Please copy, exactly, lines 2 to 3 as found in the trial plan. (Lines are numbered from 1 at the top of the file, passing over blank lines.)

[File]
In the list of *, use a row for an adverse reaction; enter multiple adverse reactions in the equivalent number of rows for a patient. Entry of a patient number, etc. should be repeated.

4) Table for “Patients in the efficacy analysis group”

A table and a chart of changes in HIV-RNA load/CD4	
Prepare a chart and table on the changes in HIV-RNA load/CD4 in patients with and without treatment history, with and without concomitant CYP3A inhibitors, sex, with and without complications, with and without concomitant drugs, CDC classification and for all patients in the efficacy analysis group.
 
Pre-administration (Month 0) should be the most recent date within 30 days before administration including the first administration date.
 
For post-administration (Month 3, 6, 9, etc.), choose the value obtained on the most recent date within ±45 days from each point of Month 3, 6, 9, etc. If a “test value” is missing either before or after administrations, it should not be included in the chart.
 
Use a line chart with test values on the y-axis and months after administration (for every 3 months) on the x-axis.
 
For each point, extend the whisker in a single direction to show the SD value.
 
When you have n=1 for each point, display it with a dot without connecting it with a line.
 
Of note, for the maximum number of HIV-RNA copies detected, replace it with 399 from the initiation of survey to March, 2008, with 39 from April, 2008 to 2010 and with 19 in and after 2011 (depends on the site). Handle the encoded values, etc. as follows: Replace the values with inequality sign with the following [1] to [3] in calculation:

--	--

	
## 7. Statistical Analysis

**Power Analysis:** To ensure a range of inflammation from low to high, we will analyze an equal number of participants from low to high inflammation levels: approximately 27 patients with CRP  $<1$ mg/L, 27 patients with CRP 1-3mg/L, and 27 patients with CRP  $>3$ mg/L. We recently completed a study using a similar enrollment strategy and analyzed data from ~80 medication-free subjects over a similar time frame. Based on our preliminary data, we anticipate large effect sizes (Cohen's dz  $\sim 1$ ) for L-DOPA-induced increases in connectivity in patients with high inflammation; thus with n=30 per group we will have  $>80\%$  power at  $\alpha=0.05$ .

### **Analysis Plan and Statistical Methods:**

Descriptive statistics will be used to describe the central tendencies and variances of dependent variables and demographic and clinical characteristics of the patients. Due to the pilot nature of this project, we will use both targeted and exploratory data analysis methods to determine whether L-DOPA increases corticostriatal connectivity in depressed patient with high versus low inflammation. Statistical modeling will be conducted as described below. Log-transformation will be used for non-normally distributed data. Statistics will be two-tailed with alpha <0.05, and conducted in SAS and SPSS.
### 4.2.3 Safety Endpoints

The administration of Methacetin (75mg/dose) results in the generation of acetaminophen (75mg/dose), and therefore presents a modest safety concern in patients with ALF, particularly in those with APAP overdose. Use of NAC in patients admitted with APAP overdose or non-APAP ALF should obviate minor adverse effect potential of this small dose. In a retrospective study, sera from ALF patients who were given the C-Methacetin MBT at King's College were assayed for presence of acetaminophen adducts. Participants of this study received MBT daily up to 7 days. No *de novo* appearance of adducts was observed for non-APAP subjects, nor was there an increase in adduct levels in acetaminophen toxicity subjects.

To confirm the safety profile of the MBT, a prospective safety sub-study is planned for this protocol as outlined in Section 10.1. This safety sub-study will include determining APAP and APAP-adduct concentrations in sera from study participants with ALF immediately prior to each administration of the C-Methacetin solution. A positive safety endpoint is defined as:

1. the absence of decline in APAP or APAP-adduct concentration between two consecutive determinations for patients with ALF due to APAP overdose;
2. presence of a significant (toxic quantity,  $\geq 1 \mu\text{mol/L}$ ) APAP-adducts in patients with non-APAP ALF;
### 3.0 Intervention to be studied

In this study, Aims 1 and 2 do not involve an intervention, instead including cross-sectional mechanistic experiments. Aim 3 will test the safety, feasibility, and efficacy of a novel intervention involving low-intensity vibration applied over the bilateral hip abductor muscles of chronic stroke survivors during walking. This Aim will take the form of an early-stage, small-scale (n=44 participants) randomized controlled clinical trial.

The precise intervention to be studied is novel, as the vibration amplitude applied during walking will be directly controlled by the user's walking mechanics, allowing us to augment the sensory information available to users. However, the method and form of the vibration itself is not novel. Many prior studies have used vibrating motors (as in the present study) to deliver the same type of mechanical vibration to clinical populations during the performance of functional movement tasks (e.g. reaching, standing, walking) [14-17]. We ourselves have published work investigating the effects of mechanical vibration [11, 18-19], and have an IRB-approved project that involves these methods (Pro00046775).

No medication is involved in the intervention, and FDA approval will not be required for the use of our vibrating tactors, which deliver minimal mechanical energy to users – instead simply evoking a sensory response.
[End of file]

4) Table for “Patients in the efficacy analysis group”

A table and a chart of changes in HIV-RNA load/CD4	